Equally important is that the selected condom be compatible with the fit and feel preferences of the sex partner, Crosby says. One style or make of condom might work well with one partner, but the same condom might not be as good for another partner, he notes. This search for the right fit and feel gives couples a chance to talk about condom use, which in essence also leads to more condom use, says Crosby.
“If they talk about condoms before they have sex, they’re more likely to actually use condoms during sex,” says Crosby. “It creates sort of a built-in mechanism for the couple to dialogue about safer sex, way before they have it.”
Be sure to offer ample supplies of high-quality lubricants to men and women. There are now silicone lubricants that last longer and feel better than traditional water-based lubricants, says Crosby. Lubricants come in different sensations, viscosities, and scents, and they are attractively packaged, says Crosby.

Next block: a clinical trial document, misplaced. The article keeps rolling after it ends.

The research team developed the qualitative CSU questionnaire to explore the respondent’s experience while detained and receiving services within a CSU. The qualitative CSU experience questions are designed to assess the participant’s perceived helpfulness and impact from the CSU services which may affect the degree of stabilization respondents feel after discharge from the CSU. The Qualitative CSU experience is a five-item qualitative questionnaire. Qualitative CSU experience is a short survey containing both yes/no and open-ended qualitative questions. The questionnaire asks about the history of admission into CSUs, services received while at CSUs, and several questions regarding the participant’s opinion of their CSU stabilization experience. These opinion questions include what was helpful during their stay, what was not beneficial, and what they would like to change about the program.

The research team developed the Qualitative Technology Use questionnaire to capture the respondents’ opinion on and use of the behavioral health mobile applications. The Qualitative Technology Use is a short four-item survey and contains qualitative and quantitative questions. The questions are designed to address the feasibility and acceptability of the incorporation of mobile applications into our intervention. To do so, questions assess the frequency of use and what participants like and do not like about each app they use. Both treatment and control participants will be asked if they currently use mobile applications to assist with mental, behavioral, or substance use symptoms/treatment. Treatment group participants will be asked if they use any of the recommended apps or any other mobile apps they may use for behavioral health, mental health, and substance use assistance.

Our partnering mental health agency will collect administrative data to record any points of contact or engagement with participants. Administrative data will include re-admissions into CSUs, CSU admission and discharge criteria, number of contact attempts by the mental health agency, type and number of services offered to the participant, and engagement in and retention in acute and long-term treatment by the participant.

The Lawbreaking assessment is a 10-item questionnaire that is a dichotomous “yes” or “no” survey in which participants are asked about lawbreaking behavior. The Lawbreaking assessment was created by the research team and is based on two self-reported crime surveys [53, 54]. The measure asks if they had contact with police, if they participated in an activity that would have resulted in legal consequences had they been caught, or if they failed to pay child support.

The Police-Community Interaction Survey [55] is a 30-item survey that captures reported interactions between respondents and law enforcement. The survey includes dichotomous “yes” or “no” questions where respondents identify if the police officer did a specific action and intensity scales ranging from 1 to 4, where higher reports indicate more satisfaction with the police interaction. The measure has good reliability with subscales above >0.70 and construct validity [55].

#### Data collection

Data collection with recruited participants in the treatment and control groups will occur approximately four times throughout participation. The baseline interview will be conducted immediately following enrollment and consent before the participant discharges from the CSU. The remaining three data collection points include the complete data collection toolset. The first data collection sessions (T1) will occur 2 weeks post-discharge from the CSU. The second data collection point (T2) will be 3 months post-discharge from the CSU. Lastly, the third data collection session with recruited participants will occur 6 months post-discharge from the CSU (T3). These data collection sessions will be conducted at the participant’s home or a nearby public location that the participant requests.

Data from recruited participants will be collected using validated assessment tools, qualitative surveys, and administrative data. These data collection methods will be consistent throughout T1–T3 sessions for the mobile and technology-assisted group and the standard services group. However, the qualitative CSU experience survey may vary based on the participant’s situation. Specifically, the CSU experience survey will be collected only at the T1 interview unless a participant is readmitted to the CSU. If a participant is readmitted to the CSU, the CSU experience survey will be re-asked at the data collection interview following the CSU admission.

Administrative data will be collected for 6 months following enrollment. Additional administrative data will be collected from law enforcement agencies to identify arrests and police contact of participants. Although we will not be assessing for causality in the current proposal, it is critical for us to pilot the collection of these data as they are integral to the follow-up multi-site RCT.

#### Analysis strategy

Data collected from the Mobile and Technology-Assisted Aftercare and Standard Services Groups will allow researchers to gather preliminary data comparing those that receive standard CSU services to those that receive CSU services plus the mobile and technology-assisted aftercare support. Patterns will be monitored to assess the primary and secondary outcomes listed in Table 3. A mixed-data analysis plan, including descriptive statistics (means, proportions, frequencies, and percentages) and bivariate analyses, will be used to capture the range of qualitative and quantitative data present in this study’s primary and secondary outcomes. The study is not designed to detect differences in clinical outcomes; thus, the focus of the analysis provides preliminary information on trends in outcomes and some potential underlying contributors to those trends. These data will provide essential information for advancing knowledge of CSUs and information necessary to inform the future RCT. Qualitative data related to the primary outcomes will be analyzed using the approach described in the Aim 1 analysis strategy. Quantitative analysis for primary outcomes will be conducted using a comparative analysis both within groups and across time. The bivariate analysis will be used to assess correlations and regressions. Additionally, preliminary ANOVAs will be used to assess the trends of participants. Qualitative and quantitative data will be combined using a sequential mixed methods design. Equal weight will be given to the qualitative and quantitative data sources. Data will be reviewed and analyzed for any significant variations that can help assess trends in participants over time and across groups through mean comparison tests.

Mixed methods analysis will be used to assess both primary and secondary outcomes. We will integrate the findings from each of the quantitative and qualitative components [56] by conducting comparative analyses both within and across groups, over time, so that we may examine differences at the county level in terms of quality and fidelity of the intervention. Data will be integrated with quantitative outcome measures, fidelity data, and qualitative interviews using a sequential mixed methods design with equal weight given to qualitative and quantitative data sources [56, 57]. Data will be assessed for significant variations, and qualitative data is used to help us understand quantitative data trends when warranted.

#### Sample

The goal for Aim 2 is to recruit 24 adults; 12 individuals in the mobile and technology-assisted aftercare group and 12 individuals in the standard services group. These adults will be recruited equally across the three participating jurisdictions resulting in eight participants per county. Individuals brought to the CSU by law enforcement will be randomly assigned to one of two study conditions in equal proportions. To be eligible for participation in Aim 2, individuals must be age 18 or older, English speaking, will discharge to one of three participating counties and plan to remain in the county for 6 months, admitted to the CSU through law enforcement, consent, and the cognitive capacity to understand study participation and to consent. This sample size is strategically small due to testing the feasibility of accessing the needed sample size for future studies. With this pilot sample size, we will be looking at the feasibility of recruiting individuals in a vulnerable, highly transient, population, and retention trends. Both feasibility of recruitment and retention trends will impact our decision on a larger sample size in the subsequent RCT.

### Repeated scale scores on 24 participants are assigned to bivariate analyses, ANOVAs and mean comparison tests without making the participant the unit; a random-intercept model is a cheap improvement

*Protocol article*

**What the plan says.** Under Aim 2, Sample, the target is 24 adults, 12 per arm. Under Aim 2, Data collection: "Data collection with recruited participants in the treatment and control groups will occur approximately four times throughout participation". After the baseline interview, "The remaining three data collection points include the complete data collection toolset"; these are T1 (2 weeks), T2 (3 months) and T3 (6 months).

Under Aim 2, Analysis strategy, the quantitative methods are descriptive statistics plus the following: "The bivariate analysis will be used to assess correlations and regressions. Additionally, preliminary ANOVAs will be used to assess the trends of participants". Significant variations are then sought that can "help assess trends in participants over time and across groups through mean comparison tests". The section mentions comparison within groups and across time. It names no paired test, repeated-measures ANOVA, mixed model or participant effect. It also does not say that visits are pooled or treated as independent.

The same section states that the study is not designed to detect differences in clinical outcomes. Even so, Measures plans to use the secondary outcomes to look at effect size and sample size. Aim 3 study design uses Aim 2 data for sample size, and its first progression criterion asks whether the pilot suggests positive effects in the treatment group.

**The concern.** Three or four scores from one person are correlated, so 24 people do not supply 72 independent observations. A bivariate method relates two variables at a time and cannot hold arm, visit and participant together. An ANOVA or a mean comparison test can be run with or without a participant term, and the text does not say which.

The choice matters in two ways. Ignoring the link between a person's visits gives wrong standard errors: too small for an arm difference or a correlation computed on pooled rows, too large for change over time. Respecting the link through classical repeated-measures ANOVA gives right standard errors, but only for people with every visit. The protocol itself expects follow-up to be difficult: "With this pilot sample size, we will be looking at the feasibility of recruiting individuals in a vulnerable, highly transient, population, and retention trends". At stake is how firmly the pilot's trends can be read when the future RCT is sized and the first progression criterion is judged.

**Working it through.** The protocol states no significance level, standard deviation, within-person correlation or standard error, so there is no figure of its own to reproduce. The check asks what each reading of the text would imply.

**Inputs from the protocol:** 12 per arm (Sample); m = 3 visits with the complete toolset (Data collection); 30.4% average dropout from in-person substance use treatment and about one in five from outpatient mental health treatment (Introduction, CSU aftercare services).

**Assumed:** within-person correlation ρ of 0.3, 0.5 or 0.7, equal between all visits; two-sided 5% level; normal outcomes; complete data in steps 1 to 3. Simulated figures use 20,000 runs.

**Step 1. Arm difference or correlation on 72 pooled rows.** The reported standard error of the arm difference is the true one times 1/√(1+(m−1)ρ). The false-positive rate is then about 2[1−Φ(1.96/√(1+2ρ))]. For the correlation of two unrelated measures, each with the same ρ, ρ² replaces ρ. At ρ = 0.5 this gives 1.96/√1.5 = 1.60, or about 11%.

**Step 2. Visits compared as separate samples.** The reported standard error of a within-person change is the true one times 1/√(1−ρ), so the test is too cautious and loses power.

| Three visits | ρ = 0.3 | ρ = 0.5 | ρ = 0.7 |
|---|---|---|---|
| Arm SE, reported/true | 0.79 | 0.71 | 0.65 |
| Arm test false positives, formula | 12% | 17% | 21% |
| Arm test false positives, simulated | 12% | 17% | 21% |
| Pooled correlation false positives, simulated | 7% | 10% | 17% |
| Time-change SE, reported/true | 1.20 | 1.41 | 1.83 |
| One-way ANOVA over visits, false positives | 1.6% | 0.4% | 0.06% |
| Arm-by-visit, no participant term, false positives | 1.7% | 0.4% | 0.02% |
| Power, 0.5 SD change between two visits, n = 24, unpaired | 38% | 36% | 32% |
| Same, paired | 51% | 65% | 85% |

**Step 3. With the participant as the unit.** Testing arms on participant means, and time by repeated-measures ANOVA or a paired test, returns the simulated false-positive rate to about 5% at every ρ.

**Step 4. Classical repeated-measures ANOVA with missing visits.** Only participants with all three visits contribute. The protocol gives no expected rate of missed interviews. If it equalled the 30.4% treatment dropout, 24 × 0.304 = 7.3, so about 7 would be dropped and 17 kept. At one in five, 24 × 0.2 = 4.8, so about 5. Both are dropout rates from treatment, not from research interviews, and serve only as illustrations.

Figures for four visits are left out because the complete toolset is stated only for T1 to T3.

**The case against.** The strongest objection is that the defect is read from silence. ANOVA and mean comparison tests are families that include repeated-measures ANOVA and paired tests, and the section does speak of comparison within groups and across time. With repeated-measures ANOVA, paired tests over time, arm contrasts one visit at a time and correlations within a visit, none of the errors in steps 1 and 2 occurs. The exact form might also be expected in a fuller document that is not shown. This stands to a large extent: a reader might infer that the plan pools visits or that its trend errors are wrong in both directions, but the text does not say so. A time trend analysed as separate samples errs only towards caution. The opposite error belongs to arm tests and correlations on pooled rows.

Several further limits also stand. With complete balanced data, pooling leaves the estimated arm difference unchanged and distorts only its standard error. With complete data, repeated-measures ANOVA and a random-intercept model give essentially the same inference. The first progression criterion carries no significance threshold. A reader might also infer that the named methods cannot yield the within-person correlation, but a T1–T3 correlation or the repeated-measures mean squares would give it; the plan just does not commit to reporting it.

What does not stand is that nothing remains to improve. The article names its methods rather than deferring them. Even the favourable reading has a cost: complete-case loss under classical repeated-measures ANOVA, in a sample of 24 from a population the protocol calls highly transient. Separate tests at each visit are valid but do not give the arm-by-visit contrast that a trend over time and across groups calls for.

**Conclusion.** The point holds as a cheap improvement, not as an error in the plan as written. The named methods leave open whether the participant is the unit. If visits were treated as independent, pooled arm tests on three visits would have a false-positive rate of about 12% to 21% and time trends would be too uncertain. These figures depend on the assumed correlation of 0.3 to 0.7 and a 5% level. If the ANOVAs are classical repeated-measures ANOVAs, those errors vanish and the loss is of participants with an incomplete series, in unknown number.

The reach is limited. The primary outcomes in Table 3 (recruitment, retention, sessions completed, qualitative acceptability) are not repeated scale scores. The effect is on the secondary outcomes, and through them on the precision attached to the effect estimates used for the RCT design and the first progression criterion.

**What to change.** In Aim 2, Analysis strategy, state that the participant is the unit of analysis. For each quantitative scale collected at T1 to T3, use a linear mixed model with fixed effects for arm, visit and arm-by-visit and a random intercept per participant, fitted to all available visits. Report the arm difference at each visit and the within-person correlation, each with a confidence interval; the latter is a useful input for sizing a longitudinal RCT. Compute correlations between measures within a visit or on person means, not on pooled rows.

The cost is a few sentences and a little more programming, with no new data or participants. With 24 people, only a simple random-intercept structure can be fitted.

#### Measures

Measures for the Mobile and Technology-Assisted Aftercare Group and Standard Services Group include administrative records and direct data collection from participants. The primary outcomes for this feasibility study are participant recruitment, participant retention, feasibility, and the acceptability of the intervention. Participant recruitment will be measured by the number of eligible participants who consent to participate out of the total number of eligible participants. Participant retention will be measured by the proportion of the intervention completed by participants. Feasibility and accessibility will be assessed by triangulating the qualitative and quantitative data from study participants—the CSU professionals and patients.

“Single-use lubrication vials should always be standard. Like a hamburger and fries at McDonald’s, you wouldn’t order one without the other,” notes Crosby. “When you’re giving people condoms, allow them to choose from an equal and high-end supply of lubricants.”
Recent studies have identified a number of potential safety issues with personal lubricants; data suggest that lubricants with high osmolality might cause vaginal and anal epithelial damage.3 Until definitive answers are reached, refer to an international technical advisory listing on commercial lubricants (http://bit.ly/1AdGZtB) to check osmolality of current options.